The Society of Behavioral Medicine Annual Meeting took place in Washington, DC on March 30-April 2, 2016. The meeting covered a broad range of topics germane to behavioral medicine with sessions addressing cutting-edge research on health behaviors and behavior change, patient engagement and communication, management of chronic conditions, and population health and health disparities. Within these content areas, two themes were consistently addressed: 1. precision medicine and the role of behavioral science and 2. opportunities for mHealth in behavioral medicine. Several key points about these topics that were addressed at teh meeting are as follows:
Precision medicine and the role of behavioral scienceThere is value and great potential in capturing genomic information as part of behavioral science research. The scientific community’s ability to test for genomic alterations has outpaced our ability to interpret and... Read more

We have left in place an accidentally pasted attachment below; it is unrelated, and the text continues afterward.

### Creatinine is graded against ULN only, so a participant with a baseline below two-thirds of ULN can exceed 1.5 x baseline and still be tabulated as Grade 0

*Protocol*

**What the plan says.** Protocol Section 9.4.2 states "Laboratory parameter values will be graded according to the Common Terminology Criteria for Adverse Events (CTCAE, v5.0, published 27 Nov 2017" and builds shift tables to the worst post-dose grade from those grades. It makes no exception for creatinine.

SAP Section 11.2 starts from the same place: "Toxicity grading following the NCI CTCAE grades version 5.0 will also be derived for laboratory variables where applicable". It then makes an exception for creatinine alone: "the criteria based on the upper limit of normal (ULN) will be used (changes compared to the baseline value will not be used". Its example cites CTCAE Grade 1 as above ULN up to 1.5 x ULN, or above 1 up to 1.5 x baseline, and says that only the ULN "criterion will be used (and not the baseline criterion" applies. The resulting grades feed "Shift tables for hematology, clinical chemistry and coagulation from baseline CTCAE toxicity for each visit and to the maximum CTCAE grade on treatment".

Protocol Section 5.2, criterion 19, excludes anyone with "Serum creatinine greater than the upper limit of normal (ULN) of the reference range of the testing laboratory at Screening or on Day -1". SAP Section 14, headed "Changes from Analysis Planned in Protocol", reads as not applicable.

The “How Do We Assess Quality in the Age of Precision Medicine?” session at the ASCO Quality Symposium on February 26, 2016, provided a nice overview of the challenges physicians and delivery systems are encountering as precision cancer approaches move from the lab and clinical trials into community use.
I would describe the first challenge as too much data and too little evidence. The session chair, Allison Kurian from Stanford, noted that her genetics clinic has gotten substantially more complicated since the days when tests for germline mutations of BRCA1/2 were the only service offered. A multiplex panel for somatic mutations in tumors may currently test for as many as 70 mutations. Whole genome sequencing identifies innumerable variants, most of them of unknown significance. Decisions must... Read more